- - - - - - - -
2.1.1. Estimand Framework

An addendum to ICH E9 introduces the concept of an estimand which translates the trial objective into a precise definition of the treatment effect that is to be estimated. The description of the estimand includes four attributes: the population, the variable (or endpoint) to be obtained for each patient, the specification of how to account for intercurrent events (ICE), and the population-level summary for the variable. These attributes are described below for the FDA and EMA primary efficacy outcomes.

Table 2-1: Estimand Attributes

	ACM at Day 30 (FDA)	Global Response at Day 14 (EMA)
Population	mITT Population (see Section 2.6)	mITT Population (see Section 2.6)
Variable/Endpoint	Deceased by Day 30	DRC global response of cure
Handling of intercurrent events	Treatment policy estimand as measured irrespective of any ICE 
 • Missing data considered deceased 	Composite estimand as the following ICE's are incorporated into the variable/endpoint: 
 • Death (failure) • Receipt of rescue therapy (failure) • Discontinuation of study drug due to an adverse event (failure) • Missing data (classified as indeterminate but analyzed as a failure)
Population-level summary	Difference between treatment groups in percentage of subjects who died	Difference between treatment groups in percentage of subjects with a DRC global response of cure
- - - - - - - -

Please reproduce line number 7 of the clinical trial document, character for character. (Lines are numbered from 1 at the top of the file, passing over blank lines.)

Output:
Handling of intercurrent events	Treatment policy estimand as measured irrespective of any ICE 